The U.S. Centers for Medicare & Medicaid Services (CMS) has published a final rule on hospital discharge planning that underscores the need for hospices to leverage their publicly reported quality metrics as a competitive advantage.
The new rule requires hospitals to inform patients about their choices related to post-acute care providers including those organizations’ performance on quality and resource-use measures. While the quality data requirement does not apply to hospice, the move could incentivize sharing of hospice quality data, Theresa Forster, vice president for hospice policy for the National Association of Home Care & Hospice, told Hospice News.
“This rule raises the stakes relative to the quality metric scores reported on Hospice Compare, as it will drive broader use of it. It underscores the importance of hospices working to ensure their processes support continuing quality improvement and timely data filing,” Forster said. “It also means that hospice stakeholders must work directly with CMS to ensure that any hospice-specific information that is posted to [Hospice Compare] is clearly understandable and relevant for use by patients, families and referral sources.”
The principal quality metrics for hospice providers include the Consumer Assessment of Healthcare Providers and Systems (CAHPS) survey, which measures family members’ satisfaction with the services that their loved ones received, and the quality measures in CMS’ Hospice Item Set.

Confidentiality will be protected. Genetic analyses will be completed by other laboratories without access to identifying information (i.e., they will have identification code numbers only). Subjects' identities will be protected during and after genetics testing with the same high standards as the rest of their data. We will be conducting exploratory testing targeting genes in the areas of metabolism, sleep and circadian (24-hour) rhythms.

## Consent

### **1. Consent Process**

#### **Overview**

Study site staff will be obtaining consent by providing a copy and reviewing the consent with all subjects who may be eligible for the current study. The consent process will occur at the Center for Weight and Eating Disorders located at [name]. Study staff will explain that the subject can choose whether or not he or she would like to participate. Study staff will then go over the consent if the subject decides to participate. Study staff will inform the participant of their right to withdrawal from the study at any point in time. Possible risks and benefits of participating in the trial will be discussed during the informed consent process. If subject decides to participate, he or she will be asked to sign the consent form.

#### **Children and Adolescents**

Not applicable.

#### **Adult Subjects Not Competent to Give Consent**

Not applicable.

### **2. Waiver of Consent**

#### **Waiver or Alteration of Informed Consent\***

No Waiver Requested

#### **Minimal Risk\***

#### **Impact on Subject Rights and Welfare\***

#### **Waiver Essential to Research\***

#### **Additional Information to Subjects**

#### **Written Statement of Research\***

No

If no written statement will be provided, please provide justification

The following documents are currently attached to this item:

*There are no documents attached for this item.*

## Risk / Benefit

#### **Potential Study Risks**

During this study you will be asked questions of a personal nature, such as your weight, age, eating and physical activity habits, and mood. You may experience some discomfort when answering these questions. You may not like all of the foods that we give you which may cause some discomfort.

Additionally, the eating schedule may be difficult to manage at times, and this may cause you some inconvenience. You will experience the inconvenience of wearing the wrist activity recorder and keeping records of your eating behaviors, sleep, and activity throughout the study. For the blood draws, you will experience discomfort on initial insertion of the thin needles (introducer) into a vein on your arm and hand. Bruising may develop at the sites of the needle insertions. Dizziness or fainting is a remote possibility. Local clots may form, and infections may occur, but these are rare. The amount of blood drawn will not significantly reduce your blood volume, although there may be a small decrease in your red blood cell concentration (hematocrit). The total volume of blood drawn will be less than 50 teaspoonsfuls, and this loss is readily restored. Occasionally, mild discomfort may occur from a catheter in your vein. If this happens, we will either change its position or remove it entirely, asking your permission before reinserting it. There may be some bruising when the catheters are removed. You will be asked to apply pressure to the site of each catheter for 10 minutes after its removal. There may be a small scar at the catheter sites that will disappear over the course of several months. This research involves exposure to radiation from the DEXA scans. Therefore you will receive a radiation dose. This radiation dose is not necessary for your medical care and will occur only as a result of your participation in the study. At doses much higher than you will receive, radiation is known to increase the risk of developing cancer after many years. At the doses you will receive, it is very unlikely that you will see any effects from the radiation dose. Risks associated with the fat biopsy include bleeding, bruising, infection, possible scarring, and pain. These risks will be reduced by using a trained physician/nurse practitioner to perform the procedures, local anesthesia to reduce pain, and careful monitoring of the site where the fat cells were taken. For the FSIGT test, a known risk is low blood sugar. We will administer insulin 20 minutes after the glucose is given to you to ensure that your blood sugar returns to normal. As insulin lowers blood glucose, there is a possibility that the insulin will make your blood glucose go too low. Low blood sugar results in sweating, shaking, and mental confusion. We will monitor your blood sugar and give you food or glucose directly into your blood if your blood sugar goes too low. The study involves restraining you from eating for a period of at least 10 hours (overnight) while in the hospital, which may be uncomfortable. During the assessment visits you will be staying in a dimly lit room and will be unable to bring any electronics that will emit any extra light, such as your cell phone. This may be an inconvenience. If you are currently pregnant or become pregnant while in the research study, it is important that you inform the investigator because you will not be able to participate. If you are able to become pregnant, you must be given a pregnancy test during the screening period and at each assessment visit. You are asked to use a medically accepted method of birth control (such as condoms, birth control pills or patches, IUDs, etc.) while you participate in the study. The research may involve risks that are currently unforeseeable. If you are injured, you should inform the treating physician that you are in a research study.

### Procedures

These metrics are reported on the agency’s Hospice Compare website. Referral partners and patients are increasingly using this information when selecting a hospice provider. In accordance with the new final rule, acute providers will soon be giving much of this information to patients directly.
Professionals in the hospice field largely praised the rule, but some further work may be necessary to advance its objectives.
“I think this rule is a step forward because it mandates that discharge planning focus on the patient’s goals and preferences, not just on hospital priorities. Publicly reported quality measures are a good thing, and they do give hospices a competitive advantage (as long as the individual agency’s metrics are good,” Brad Stuart, M.D., chief medical officer for the Coalition to Transform Advanced Care (C-TAC) told Hospice News. “More controversially, we also have to make sure important hospice metrics aren’t left out — for example, percent of hospice enrollees who receive a home visit within 48 hours of death. I don’t believe CMS employs this as a quality measure, and for-profits would lobby hard to keep CMS from using it because they are notoriously poor at it.”
Other provisions in the rule pertain to health care provider interoperability, requiring hospitals to provide patient health information to post-acute providers and to ensure that patients have access to their medical records in an electronic format.